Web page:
Before a crisis strikes, what should business owners and leaders think about and how should they plan?

As a business leader, you can’t just assume everything will always be rosy. Every few years something major tends to happen, so it’s best to plan for it. Enduring businesses survive in all markets.

It starts from the problem the business is solving. Is the product or service something people will want under any circumstances, or is it more of a trend? And then it’s important to think about how the business is capitalized. Does the business rely on external capital, and will it always be available? Can it survive lower demand without running out of money?

What we try to do is run downside scenarios to test how the business will respond to shocks. We obviously don’t exactly what those shocks will be, but at least we can see how the business will be impacted when things go really wrong.

There are opportunities to make the best of every situation and it’s usually based on how you frame it. In your opinion or experience, what’s the first thing people should do when they first realize they are in a crisis situation? What should they do next?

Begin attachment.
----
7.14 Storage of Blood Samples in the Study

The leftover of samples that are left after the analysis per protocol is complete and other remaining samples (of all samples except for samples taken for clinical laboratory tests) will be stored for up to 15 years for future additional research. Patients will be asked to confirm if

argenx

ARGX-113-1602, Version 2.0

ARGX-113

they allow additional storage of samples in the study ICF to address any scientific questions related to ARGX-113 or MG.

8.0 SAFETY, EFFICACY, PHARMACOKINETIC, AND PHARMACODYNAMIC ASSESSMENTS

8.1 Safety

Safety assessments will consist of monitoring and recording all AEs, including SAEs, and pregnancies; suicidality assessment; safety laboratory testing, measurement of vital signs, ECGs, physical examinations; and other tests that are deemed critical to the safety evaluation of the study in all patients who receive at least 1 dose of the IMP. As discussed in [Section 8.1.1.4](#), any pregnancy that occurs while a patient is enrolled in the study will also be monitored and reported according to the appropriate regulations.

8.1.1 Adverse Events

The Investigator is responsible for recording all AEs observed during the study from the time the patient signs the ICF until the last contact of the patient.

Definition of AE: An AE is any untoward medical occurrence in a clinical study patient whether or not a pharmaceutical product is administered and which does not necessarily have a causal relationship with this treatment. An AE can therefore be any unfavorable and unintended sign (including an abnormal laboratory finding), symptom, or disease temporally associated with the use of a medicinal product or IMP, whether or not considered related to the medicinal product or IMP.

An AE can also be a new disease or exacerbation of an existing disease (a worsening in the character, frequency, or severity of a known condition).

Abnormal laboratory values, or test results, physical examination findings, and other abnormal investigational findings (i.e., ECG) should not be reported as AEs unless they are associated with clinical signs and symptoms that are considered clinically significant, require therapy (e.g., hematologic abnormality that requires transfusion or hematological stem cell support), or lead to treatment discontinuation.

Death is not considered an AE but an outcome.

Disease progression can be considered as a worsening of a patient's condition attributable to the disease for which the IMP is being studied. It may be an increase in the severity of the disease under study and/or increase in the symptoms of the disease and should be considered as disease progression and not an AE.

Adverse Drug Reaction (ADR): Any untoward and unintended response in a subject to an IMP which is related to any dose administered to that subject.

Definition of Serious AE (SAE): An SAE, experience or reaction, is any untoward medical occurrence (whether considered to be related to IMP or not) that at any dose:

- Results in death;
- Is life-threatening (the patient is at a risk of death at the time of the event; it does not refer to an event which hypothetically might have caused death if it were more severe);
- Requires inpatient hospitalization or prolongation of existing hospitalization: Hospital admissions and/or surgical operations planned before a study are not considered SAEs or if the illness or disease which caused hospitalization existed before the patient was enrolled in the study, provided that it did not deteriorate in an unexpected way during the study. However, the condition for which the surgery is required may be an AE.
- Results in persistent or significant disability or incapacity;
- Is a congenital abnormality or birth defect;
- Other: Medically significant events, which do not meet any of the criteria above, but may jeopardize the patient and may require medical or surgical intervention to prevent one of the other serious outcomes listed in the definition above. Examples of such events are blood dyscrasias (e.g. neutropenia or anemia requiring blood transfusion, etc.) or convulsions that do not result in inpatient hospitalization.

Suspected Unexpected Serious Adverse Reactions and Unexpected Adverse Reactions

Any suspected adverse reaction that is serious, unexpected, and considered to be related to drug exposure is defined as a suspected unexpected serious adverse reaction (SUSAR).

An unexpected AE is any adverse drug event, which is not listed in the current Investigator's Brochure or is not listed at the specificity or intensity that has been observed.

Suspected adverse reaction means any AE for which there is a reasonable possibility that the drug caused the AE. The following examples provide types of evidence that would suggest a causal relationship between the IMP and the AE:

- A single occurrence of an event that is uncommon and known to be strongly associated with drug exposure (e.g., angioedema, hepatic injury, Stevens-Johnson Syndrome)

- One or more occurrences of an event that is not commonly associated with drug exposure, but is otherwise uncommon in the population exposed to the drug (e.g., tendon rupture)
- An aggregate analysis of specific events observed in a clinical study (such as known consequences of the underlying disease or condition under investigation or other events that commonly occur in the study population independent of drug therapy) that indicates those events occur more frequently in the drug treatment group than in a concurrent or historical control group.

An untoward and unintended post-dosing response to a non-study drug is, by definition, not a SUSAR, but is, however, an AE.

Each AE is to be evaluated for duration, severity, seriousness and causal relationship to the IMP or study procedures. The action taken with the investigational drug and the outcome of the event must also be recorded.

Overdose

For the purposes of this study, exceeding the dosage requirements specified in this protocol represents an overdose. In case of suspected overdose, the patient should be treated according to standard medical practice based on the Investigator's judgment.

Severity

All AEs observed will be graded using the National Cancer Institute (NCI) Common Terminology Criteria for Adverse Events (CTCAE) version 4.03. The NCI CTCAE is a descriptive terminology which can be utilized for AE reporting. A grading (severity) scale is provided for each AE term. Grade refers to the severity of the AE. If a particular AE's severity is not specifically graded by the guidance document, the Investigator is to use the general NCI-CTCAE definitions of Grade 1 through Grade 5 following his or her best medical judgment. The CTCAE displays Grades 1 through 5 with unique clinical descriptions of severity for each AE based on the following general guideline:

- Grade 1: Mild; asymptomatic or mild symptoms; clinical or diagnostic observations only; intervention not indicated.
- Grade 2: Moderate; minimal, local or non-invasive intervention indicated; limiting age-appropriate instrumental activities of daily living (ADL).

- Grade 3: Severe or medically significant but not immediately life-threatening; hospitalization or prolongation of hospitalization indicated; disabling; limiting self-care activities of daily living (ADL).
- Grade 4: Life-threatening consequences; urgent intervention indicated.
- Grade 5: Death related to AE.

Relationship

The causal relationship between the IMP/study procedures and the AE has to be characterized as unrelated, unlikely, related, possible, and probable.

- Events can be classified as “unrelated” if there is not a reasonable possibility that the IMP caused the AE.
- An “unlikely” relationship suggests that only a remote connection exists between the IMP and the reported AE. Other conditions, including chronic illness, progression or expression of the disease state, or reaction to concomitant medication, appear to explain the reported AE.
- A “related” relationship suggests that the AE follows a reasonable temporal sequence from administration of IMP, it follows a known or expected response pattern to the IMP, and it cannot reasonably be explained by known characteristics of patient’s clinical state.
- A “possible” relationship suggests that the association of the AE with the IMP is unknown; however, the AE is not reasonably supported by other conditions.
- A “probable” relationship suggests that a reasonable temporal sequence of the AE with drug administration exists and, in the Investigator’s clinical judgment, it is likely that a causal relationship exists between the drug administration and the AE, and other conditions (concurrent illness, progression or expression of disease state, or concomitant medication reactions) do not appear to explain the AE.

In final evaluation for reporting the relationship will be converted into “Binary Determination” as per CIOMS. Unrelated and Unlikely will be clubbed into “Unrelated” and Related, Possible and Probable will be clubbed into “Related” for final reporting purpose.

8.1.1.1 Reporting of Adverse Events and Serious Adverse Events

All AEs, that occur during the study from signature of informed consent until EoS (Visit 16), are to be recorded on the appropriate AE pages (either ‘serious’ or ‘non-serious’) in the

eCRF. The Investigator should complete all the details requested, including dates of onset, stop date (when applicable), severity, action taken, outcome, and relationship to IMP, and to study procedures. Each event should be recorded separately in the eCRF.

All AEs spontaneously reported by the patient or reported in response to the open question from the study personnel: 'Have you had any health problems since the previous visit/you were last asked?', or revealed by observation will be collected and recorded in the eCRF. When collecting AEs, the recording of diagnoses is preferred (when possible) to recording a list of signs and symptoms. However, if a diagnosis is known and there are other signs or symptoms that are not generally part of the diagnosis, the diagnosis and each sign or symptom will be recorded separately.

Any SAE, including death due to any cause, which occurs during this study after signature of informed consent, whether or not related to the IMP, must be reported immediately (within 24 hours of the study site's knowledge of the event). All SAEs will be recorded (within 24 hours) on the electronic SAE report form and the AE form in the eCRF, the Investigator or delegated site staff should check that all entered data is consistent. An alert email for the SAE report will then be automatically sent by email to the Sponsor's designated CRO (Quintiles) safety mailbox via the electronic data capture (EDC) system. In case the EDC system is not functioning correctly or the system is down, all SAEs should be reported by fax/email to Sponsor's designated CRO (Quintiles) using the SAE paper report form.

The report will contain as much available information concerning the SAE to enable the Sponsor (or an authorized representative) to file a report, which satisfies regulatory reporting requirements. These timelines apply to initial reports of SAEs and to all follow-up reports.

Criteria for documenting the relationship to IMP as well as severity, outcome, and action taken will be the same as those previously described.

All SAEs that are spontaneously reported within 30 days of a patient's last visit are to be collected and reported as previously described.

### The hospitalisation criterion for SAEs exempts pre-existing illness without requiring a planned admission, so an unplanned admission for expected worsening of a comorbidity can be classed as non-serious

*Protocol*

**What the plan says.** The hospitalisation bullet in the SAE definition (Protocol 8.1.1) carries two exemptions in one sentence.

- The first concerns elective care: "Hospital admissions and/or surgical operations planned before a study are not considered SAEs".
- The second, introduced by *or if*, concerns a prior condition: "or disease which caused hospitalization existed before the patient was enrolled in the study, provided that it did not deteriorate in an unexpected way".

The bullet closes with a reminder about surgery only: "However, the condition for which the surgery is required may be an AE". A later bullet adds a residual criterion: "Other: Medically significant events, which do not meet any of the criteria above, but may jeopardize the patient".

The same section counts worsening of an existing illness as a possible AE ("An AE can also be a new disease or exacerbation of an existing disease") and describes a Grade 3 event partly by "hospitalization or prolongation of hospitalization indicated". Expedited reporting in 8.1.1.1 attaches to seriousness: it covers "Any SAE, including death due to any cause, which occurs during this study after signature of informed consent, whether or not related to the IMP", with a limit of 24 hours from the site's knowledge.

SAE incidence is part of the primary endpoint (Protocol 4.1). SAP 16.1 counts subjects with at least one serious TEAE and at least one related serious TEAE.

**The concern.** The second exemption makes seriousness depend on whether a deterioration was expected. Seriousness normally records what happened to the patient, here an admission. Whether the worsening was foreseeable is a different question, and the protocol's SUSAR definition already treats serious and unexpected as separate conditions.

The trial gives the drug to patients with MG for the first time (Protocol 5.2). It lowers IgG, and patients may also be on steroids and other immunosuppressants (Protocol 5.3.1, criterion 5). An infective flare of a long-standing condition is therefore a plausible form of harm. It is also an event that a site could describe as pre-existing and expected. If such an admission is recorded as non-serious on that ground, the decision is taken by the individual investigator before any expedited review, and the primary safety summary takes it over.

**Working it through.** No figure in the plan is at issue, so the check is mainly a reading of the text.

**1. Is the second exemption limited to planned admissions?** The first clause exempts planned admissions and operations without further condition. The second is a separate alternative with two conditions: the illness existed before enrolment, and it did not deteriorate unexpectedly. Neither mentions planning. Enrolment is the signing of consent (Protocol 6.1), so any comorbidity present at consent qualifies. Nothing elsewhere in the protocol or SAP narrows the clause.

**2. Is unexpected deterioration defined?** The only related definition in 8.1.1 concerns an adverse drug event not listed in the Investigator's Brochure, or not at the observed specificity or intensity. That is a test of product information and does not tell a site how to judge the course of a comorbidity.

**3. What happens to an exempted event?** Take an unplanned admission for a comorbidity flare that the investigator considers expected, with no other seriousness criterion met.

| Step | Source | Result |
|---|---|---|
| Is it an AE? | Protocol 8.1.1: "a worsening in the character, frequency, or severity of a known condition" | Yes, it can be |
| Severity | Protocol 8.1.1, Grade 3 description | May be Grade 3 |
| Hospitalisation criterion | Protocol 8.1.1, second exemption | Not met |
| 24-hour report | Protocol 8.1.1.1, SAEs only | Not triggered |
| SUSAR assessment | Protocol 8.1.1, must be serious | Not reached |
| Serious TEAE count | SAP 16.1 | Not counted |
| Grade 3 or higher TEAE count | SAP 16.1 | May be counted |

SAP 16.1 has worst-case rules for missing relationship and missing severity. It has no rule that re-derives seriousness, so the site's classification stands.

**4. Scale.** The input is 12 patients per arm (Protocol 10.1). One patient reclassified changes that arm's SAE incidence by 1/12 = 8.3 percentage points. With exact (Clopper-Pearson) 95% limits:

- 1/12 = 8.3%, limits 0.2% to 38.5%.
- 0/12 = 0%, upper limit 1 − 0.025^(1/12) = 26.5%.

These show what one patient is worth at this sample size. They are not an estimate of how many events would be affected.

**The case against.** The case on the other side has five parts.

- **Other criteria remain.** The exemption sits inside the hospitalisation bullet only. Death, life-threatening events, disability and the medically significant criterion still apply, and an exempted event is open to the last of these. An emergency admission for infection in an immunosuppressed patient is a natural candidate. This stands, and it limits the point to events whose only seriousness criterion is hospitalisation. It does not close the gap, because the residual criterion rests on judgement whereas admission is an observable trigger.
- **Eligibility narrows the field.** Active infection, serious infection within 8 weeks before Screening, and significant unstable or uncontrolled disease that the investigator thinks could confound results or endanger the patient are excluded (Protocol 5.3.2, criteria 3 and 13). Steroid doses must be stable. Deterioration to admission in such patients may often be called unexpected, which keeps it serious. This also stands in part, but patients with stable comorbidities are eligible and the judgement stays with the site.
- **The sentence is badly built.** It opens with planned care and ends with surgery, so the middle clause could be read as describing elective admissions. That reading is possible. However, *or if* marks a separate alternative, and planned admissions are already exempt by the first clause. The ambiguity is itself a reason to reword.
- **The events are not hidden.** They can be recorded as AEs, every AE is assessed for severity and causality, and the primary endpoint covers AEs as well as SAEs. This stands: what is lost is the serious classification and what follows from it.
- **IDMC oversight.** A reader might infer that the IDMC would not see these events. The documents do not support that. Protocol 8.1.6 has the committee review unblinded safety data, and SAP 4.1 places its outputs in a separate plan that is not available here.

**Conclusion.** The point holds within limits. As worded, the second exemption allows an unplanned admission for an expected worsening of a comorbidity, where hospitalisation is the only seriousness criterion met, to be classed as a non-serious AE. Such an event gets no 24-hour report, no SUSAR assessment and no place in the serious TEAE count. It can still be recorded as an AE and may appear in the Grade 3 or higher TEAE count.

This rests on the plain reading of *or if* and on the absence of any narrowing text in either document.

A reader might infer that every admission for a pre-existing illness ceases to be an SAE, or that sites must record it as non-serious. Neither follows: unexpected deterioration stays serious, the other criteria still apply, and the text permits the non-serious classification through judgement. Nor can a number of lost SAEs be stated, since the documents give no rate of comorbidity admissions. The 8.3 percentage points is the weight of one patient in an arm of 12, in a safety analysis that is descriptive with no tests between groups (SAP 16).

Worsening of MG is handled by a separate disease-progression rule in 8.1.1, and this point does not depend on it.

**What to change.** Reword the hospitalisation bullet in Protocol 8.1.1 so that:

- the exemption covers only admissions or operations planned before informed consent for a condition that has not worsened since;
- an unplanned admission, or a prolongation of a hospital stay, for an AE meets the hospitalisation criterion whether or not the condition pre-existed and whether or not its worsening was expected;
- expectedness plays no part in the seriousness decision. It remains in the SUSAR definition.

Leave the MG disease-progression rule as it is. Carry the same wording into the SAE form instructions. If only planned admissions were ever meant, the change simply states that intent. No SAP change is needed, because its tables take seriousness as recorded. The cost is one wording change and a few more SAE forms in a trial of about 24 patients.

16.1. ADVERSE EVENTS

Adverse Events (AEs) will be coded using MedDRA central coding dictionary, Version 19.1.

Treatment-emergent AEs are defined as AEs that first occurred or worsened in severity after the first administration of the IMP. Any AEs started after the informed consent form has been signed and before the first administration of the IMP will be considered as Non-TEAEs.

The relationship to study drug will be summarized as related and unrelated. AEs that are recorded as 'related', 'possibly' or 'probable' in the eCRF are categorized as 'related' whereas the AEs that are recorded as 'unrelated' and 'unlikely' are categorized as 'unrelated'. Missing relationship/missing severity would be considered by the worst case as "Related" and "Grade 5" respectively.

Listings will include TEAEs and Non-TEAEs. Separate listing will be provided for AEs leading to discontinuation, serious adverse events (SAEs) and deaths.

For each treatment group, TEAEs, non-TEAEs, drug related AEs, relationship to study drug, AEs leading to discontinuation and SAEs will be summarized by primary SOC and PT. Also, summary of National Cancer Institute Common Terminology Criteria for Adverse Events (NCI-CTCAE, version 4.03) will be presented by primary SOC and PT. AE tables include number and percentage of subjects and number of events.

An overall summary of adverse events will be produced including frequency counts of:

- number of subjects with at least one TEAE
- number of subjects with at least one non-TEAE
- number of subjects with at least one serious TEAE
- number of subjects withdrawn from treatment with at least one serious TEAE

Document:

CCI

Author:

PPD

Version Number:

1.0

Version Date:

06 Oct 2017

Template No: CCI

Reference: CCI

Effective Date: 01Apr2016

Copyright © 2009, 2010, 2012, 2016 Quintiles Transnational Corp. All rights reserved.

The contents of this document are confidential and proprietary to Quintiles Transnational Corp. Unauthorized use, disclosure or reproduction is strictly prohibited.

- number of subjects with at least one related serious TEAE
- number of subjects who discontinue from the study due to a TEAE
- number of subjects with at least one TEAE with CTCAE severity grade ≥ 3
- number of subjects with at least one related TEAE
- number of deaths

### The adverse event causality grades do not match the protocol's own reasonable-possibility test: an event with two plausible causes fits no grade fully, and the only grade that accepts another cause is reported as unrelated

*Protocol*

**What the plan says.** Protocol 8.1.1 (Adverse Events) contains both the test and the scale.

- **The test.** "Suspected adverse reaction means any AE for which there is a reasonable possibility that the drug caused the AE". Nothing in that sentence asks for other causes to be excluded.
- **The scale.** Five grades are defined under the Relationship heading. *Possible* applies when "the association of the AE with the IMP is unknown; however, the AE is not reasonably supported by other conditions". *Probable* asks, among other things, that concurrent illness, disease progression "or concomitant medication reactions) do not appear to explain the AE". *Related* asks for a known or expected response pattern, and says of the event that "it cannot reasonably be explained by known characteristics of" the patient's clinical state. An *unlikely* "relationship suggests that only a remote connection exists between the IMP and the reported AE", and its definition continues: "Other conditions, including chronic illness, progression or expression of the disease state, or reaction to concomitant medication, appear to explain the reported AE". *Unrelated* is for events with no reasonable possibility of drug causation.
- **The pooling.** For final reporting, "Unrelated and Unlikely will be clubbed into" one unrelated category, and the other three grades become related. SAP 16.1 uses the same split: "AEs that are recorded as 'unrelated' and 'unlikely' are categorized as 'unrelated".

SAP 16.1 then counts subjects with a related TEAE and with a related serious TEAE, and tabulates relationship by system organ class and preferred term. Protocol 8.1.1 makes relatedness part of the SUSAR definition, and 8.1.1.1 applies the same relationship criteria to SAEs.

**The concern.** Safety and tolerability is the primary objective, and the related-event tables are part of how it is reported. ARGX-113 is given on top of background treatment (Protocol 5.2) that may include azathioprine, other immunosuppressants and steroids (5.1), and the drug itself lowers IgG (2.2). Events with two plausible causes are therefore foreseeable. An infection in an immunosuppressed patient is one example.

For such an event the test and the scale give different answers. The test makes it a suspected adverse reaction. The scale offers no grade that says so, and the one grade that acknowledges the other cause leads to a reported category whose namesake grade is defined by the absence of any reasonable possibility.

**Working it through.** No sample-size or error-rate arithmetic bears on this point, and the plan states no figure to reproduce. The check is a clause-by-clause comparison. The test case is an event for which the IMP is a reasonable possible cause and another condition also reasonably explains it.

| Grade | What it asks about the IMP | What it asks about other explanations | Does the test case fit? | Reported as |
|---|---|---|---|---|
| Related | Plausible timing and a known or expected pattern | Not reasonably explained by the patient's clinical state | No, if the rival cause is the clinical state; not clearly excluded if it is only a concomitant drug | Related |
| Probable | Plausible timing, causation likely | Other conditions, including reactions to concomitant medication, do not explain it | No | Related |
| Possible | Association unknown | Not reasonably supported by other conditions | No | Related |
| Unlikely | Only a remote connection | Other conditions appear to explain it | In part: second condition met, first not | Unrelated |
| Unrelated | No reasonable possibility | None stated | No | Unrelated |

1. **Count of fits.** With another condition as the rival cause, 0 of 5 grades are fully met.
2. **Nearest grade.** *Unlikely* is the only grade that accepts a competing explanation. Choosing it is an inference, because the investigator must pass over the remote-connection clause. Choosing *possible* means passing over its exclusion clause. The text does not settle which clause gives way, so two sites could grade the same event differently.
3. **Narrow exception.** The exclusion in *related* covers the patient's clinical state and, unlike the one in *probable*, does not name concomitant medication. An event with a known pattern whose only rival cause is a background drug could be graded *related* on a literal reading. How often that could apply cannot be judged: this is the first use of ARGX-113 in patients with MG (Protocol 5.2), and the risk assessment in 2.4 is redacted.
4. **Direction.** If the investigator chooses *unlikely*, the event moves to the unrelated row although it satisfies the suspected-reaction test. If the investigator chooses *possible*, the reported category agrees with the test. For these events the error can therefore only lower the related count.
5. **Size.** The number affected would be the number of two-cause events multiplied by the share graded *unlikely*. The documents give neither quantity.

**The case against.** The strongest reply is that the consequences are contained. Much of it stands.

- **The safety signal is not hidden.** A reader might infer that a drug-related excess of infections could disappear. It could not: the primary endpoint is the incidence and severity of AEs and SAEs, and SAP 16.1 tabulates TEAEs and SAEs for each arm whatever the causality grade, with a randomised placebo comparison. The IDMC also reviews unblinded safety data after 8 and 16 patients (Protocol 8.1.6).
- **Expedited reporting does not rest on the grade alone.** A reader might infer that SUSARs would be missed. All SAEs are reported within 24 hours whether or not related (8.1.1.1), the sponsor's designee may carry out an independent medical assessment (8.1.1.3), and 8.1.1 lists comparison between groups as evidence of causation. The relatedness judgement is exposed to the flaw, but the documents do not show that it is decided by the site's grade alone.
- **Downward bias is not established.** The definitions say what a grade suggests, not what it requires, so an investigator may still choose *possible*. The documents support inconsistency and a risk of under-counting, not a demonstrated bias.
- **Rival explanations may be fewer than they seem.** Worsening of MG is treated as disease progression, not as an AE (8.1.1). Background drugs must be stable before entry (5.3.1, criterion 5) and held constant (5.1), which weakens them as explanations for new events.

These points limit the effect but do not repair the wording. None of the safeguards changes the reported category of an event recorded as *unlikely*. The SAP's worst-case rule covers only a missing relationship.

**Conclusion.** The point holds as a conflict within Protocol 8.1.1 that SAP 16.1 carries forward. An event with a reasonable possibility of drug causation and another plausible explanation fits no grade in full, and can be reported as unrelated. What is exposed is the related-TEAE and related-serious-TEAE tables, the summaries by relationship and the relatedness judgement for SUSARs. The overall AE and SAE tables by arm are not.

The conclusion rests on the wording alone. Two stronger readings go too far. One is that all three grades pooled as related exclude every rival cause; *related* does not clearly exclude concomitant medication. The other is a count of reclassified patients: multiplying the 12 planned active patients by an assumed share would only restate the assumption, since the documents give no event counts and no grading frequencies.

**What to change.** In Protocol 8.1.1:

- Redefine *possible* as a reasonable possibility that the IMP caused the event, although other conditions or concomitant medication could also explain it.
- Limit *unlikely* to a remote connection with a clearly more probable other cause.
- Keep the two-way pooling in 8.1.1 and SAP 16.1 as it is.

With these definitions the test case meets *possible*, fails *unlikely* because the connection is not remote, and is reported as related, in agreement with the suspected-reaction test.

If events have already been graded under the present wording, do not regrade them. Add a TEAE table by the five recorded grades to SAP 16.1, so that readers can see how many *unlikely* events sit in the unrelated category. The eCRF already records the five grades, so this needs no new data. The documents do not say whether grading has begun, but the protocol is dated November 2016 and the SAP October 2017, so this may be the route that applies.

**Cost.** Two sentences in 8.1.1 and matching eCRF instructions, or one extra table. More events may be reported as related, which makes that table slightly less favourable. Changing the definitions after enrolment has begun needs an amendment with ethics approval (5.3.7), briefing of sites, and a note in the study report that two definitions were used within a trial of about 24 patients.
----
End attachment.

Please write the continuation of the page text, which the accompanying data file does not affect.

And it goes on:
Don’t panic. First, it won’t help. Second, it clouds your thinking. The instinct is usually to act, but sometimes it’s good not to react straight away. Take a day or two, or maybe even weeks, to step back and assess the situation. Maybe it’s playing out differently to how it’s being portrayed in the media. Maybe the best course of action for your specific business is different to the path most other businesses are taking. Your job as a leader is to use your best judgement based on the facts available to you. Make sure you have right facts before jumping to conclusions.

What do you believe are the characteristics or traits needed to survive a crisis?

Resilience and adaptability. Resilience is the ability to cope. Without that we crumble, and if the leader crumbles it’s game over. Adaptability to the ability respond intelligently to changing circumstances. For a business leader that means charting a new course, sometimes even radically changing the company’s strategy and workforce.